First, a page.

— OK, we discussed Warren Sapp last month. You remember Sapp, the former All-Pro defensive tackle who made more than $40 million playing football who declared bankruptcy protection and listed his more than 240 pairs of Air Jordans as one of his main assets? Well thankfully Sapp has found a new job to help him out of his financial crisis. Sapp is following in the illustrious legal robes of Judge Judy, Judge Wapner and more than likely Judge Elihu Smails and will wear a robe and disperse made-for-TV justice to a collection of heathens who want to have their 15 minutes of fame and settle which former boyfriend/girfriend owes the other money for what. The paths here are endless, although did you know that Judge Judy hauled in more than $45 million last year. Let's at least hope Sapp does not go over-the-top Smails-style and sentence boys younger than you to the gas chamber. He didn't want to do; he felt he owed it to them.
— We had our way-too-early ranking of the top 20 prospective draft possibilities for next year, and we left off a couple of names that should be there. As some of our Alabama readers rightfully noted, DJ Fluker and CJ Mosely will likely have first-round grades in the draft and all-world grades in the initial world. The biggest omission, though, was LSU safety Eric Reid, who is big, fast and likes to hit, and rumor has the NFL is fond of players like that.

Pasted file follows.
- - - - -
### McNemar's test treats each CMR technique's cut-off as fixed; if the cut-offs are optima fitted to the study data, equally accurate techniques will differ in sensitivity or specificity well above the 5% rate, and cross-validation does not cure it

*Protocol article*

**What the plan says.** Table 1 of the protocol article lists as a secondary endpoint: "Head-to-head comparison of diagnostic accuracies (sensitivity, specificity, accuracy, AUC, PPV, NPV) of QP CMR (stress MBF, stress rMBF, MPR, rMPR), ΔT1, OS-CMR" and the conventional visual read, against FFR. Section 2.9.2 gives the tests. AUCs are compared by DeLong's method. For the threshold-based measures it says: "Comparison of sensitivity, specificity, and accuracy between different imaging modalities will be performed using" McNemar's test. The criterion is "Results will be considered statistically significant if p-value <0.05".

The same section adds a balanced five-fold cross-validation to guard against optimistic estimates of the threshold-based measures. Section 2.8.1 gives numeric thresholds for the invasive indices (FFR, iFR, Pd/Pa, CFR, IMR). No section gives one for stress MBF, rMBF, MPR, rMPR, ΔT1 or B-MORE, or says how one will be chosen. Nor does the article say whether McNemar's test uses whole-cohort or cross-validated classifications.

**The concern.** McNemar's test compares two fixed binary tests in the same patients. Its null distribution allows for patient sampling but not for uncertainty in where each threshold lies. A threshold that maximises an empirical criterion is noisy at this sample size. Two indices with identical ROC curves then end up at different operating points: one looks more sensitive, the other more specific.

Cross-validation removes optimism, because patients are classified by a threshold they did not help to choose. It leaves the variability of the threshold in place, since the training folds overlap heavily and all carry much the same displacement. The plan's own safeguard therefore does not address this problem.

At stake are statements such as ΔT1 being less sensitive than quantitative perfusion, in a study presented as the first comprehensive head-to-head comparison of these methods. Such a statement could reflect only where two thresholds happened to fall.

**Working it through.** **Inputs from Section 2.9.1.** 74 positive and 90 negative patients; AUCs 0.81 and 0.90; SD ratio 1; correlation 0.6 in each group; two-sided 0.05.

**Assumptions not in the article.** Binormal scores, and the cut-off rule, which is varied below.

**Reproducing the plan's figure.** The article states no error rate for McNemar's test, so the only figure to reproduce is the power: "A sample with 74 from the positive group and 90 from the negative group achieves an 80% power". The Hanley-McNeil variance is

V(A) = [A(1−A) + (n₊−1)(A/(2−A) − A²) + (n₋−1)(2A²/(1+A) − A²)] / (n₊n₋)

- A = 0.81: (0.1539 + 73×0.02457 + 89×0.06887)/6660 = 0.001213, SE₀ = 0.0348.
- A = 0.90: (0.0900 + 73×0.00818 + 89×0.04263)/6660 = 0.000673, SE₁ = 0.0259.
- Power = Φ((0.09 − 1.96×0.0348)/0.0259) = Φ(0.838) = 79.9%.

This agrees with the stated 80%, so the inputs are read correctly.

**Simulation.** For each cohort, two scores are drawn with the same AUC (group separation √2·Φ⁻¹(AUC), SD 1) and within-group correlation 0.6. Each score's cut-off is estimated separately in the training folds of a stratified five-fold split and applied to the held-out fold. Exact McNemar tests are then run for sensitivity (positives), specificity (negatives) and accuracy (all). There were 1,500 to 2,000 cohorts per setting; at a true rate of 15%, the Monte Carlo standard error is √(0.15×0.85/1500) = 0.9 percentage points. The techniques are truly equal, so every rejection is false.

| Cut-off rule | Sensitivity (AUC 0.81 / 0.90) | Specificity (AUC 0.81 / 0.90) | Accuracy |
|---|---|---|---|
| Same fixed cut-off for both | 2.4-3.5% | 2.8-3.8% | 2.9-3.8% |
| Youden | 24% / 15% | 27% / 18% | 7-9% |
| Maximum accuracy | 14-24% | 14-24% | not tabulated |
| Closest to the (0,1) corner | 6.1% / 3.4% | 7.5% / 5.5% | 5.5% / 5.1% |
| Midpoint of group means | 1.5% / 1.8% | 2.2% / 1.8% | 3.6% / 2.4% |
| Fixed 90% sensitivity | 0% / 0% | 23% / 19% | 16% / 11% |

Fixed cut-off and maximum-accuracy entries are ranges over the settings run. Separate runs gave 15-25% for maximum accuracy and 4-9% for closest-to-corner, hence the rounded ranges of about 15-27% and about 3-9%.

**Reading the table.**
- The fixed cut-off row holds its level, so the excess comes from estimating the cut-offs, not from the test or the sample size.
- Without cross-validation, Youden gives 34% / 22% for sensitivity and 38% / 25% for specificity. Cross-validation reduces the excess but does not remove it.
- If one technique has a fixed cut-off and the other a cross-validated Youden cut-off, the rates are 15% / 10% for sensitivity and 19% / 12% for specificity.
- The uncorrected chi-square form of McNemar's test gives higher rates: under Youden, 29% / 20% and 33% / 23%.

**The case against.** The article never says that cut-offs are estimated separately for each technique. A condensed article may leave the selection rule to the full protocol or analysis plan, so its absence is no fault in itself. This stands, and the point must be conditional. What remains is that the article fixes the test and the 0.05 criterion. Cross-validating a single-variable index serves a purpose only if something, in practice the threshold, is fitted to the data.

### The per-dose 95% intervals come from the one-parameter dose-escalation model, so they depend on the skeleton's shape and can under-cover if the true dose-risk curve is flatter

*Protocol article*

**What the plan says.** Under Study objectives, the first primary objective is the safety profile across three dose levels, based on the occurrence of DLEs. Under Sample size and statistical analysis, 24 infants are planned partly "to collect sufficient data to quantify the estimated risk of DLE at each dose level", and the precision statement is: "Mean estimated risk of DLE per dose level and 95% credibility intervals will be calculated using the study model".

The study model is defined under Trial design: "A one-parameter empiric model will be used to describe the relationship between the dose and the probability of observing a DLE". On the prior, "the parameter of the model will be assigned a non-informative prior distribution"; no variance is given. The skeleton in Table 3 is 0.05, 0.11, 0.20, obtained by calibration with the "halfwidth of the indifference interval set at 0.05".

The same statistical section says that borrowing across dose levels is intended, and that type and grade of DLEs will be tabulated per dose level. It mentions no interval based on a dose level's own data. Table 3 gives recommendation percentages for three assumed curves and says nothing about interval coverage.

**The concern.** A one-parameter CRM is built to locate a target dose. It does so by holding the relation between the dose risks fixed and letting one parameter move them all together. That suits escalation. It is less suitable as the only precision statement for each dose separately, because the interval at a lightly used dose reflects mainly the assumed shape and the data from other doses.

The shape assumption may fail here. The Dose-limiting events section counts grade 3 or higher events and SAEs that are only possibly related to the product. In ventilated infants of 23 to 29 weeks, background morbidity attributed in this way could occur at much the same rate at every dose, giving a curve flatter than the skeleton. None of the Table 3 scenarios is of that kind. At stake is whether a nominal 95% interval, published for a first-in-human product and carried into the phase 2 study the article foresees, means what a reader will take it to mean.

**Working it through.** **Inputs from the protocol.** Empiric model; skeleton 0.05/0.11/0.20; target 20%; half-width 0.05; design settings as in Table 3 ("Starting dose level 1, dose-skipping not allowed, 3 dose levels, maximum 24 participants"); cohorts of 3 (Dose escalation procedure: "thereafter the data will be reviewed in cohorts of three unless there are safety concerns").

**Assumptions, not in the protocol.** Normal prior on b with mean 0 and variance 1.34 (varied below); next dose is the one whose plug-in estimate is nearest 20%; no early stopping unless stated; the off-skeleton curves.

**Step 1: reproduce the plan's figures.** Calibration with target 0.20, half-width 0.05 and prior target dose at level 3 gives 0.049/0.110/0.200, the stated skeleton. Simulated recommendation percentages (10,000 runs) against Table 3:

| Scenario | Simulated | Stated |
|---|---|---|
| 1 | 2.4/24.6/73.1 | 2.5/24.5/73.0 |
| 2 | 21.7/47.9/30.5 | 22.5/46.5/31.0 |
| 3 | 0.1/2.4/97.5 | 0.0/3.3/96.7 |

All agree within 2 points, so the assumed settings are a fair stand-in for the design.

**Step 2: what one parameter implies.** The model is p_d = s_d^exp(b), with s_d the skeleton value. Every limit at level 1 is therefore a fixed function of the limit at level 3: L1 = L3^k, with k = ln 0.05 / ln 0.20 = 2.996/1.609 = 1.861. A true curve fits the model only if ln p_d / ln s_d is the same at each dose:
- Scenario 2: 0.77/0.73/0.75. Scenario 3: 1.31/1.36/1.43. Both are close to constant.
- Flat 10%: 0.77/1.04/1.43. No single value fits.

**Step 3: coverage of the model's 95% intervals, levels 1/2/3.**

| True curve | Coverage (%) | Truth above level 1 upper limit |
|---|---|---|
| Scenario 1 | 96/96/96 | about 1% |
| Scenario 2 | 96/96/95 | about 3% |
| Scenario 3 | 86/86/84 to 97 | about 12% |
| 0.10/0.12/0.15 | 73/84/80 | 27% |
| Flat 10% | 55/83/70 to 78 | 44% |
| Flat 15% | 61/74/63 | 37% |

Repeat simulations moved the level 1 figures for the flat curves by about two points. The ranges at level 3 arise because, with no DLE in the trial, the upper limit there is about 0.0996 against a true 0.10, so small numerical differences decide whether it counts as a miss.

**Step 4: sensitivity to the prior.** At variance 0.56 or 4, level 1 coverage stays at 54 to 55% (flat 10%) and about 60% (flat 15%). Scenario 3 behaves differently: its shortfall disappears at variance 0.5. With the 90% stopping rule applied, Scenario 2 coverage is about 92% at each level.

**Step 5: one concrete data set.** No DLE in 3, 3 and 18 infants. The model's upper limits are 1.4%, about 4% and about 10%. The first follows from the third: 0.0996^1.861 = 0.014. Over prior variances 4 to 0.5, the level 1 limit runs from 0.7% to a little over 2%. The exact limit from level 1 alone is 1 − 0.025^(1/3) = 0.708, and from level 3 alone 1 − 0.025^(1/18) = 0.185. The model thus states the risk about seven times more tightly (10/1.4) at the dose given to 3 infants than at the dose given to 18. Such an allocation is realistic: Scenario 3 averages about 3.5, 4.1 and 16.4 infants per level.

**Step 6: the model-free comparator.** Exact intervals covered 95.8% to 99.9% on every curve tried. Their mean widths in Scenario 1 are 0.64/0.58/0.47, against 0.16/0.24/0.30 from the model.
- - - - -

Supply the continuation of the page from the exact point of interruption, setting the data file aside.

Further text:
— Did you see the Thunder-Mavs game last night? Give the OKC faithful their due; that's a group that shows up in large numbers. (And how they get them all to wear the same shirt is awesome. Kidding, kidding.)
— OK, it's official. We're on the Yu Darvish bandwagon. Dude is slap sick. He's 4-0 with a 2.18 ERA for the Rangers in five starts as a rookie. He fanned nine Blue Jays in seven innings Monday a 4-1 victory. Reportedly, the 6-foot-5 righty likes to warm-up throwing left-handed, too, (he says it keeps him balanced) and he can throw 85-88 mph left-handed. That's faster with his off-hand than Jamie Moyer. That's as fast with his off-hand as future Hall of Famer Tom Glavine. Crazy. We're on-board the bandwagon. Heck, we'll even call it the Yu-Go.
Would you trade places with Tiger Woods?
Beyond the nine-figure bank account and every creature comfort you can image, here's saying dude is wicked isolated and 90-percent of people in his circle are paid to be there.
He can't really go anywhere in public, and even if he's very-good-to-excellent at his day job, it's still not good enough for yahoos like the 5-at-10.
Would you trade places with Tiger Woods? We sure wouldn't.
Jay was named the Sports Editor of the Times Free Press in 2003 and started with the newspaper in May 2002 as the Deputy Sports Editor. He was born and raised in Smyrna, Ga., and graduated from Auburn University before starting his newspaper career in 1997 with the Newnan (Ga.) Times Herald. Stops in Clayton and Henry counties in Georgia and two years as the Sports Editor of the Marietta (Ga.) Daily Journal preceded Jay’s ...